To our knowledge, this is the first US study to evaluate the health outcomes associated with wood smoke exposure during pregnancy, and our findings align with the growing literature showing that traffic-related air pollution may be associated with maternal glycemia and birth size.3,4 Wood stoves and traffic emit similar pollutants (eg, black carbon, which was over 70% higher in homes with a wood stove in a prior analysis of this cohort).5 Air pollutants increase inflammation, which may exacerbate insulin resistance in early pregnancy and cause placental inflammation and impaired maternal-fetal nutrient transport in later pregnancy.6 Generalizability is a limitation of our analysis, as our cohort is largely white and from a rural region. Also, our sample size is limited, particularly for analyses of third-trimester wood stove use, which we did not record until 2014. Wood stove use exposes pregnant women to high levels of indoor air pollution, and use of wood stoves for heat is increasing in the United States. Thus, our findings highlight the importance of continued study of domestic wood stove use during pregnancy on mother and infant health.

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    Article Information

    Accepted for Publication: March 18, 2020.

    Published: May 28, 2020. doi:10.1001/jamanetworkopen.2020.6046

    Open Access: This is an open access article distributed under the terms of the CC-BY License. © 2020 Fleisch AF et al. JAMA Network Open.

    Corresponding Author: Abby F. Fleisch, MD, MPH, Center for Outcomes Research and Evaluation, Maine Medical Center Research Institute, 509 Forest Ave, Portland, ME 04101 (afleisch@mmc.org).

    Author Contributions: Drs Karagas and Fleisch had full access to all of the data in the study and take responsibility for the integrity of the data and the accuracy of the data analysis.

    Concept and design: Fleisch, Koutrakis, Baker, Karagas.

    Acquisition, analysis, or interpretation of data: Fleisch, Seshasayee, Garshick, Chipman, Koutrakis, Karagas.

    Drafting of the manuscript: Fleisch, Karagas.

    Critical revision of the manuscript for important intellectual content: All authors.

    Statistical analysis: Seshasayee, Koutrakis, Karagas.

    Obtained funding: Fleisch, Koutrakis, Karagas.

    Administrative, technical, or material support: Garshick, Koutrakis, Baker, Karagas.

    Supervision: Koutrakis, Karagas.

    Conflict of Interest Disclosures. None reported.

    Funding/Support: This study was supported by grant K23ES024803 and R01ES030101 (Dr Fleisch), grant P01ES022832 (Dr Karagas), grant R01ES019853 (Dr Garshick), and grant P42ES007373 (Dr Chen) from the National Institutes of Health. This study was supported in part by grant EPA RD 83544201 (Dr Karagas) from the Environmental Protection Agency.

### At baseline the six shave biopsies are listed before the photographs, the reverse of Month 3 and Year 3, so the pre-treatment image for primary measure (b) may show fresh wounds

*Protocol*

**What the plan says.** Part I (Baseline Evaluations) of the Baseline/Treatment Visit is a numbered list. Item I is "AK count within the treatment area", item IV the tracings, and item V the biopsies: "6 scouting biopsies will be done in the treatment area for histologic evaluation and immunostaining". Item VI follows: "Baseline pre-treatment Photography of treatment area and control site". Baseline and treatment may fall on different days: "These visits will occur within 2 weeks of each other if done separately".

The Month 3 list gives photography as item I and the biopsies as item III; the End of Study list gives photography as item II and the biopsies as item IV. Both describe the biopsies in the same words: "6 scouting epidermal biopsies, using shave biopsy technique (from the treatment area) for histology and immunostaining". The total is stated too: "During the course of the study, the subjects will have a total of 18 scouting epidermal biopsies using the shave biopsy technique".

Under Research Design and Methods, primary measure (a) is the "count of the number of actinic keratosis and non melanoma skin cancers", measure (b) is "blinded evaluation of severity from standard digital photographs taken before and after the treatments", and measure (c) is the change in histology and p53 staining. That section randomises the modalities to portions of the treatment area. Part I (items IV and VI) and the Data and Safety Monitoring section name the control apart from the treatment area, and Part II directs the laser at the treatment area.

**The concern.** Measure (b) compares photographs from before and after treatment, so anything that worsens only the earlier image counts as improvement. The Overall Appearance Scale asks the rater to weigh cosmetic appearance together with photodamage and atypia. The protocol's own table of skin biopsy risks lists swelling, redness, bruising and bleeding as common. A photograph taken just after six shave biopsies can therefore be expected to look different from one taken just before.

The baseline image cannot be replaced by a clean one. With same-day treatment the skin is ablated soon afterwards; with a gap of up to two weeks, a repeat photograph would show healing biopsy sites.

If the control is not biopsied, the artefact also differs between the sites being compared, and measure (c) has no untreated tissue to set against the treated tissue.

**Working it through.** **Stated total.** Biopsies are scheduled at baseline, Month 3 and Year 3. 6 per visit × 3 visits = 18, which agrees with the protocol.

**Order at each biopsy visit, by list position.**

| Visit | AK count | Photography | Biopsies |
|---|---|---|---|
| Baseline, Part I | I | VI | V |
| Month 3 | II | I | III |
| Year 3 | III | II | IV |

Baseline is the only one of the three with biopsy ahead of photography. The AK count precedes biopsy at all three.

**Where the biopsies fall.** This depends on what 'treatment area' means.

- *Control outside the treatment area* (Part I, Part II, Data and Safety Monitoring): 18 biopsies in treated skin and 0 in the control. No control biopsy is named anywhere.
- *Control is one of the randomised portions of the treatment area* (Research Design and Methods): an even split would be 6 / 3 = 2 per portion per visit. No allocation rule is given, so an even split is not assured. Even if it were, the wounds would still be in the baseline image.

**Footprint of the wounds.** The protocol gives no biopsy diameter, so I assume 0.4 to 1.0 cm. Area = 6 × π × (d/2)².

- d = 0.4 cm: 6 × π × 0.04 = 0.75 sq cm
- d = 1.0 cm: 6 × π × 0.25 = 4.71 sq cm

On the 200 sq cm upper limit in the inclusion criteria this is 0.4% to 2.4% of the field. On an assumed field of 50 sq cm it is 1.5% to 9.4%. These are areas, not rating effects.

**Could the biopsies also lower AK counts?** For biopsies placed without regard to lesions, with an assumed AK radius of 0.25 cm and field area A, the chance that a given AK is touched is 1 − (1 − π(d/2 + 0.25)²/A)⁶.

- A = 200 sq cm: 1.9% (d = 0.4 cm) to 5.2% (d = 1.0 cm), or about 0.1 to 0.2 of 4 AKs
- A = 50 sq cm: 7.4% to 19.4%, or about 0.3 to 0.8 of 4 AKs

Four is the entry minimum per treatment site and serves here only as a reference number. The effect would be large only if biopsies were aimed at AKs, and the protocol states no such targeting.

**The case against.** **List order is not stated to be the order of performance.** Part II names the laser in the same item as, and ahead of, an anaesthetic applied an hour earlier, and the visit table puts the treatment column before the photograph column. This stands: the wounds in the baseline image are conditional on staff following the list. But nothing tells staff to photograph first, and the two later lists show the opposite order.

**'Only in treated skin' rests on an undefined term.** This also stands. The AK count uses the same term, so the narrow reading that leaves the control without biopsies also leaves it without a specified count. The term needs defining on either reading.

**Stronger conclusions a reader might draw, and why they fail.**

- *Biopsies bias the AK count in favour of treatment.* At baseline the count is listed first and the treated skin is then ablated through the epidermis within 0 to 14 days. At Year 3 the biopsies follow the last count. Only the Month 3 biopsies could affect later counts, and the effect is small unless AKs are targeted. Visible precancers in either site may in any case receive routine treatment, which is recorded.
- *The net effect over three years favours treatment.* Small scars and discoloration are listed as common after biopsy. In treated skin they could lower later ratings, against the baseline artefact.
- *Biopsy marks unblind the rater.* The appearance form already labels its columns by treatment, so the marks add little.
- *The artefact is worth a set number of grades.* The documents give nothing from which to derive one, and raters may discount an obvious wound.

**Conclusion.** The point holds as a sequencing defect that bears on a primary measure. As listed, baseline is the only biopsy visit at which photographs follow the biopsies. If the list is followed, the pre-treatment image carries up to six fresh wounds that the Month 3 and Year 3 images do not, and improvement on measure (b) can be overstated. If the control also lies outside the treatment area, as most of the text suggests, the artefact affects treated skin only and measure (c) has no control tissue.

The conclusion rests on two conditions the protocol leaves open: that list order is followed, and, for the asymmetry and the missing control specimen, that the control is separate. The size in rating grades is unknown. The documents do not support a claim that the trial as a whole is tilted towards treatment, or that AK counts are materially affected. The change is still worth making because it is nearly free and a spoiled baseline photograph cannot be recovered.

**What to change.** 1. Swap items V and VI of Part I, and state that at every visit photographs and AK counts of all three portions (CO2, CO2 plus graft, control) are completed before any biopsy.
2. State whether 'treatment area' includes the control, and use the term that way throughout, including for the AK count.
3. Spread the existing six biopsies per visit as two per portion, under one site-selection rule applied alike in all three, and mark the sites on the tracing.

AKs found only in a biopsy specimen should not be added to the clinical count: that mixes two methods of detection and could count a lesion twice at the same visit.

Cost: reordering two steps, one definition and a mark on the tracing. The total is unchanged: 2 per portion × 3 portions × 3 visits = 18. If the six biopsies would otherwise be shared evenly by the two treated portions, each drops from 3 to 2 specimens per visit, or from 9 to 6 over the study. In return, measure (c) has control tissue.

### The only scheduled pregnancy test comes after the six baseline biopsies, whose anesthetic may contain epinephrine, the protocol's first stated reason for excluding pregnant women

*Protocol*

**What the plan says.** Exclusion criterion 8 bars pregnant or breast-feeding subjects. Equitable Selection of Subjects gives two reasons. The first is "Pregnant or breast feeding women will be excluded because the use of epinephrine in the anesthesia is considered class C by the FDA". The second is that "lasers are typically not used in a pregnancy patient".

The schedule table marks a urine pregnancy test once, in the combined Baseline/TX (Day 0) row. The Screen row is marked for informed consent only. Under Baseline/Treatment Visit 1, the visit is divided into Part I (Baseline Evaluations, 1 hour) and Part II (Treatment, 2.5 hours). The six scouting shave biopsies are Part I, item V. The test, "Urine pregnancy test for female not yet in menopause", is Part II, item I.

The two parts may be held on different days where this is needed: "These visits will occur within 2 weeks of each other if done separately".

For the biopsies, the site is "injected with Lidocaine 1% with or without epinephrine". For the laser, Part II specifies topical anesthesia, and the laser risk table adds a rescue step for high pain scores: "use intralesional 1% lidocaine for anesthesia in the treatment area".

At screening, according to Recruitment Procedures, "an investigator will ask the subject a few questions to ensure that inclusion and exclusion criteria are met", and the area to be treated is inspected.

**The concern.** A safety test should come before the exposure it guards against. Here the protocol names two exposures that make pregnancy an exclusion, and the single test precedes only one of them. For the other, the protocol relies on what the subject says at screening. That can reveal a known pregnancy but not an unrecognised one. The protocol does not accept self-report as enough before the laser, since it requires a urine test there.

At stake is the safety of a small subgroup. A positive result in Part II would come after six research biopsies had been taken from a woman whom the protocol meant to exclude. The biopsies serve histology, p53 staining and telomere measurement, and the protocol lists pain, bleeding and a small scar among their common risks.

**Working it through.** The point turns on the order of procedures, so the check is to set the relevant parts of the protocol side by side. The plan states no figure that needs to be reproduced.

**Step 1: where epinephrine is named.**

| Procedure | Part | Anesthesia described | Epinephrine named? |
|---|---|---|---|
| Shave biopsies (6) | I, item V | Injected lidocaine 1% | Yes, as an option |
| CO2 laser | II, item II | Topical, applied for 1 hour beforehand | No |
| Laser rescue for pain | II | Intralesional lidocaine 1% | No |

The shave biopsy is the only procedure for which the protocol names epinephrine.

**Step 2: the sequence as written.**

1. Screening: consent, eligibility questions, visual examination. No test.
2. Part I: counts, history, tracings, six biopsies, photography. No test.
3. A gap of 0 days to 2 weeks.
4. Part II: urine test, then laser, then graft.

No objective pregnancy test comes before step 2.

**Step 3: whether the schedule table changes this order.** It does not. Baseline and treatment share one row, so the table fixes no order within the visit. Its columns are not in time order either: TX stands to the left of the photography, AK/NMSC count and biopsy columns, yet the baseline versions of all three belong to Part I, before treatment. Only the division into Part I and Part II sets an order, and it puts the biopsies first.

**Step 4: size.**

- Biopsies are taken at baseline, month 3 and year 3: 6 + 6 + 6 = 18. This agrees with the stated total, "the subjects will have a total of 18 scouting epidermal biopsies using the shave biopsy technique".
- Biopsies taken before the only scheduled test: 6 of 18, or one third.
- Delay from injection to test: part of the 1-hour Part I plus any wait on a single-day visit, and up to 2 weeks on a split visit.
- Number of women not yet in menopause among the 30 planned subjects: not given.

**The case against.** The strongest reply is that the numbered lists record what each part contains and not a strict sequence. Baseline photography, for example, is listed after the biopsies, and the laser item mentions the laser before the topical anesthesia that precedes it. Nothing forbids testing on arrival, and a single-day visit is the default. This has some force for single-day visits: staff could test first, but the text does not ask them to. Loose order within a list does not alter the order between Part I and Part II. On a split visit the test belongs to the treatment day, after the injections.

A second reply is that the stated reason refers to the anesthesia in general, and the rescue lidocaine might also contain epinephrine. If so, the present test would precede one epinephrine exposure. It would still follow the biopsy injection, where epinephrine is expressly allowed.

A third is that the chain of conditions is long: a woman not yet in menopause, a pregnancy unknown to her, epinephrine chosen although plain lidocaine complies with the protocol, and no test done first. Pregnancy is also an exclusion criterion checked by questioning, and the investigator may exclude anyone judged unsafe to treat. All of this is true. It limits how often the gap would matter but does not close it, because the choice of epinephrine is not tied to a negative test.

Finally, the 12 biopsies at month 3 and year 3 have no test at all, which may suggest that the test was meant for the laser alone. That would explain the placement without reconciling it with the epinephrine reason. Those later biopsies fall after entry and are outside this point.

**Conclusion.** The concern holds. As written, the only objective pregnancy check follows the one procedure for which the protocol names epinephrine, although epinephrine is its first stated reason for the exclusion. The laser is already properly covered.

Role of the Funder/Sponsor: The funders had no role in the design and conduct of the study; collection, management, analysis, and interpretation of the data; preparation, review, or approval of the manuscript; and decision to submit the manuscript for publication.

    References
    1.
    Residential energy consumption survey (RECS). US Energy Information Administration. Updated May 2018. Accessed December 2, 2019. https://www.eia.gov/consumption/residential/data/2015/hc/php/hc6.7.php
    2.
    Farzan  SF, Gossai  A, Chen  Y, Chasan-Taber  L, Baker  E, Karagas  M.  Maternal arsenic exposure and gestational diabetes and glucose intolerance in the New Hampshire birth cohort study.   Environ Health. 2016;15(1):106. doi:10.1186/s12940-016-0194-0PubMedGoogle ScholarCrossref
    3.
    Hu  CY, Gao  X, Fang  Y,  et al.  Human epidemiological evidence about the association between air pollution exposure and gestational diabetes mellitus: systematic review and meta-analysis.   Environ Res. 2020;180:108843. doi:10.1016/j.envres.2019.108843PubMedGoogle Scholar
    4.
    Stieb  DM, Chen  L, Eshoul  M, Judek  S.  Ambient air pollution, birth weight and preterm birth: a systematic review and meta-analysis.   Environ Res. 2012;117:100-111. PubMedGoogle ScholarCrossref
    5.
    Fleisch  AF, Rokoff  LB, Garshick  E,  et al.  Residential wood stove use and indoor exposure to PM2.5 and its components in northern New England.   J Expo Sci Environ Epidemiol. 2020;30(2):350-361. doi:10.1038/s41370-019-0151-4PubMedGoogle Scholar
    6.
    Kannan  S, Misra  DP, Dvonch  JT, Krishnakumar  A.  Exposures to airborne particulate matter and adverse perinatal outcomes: a biologically plausible mechanistic framework for exploring potential effect modification by nutrition.   Environ Health Perspect. 2006;114(11):1636-1642. doi:10.1289/ehp.9081PubMedGoogle ScholarCrossref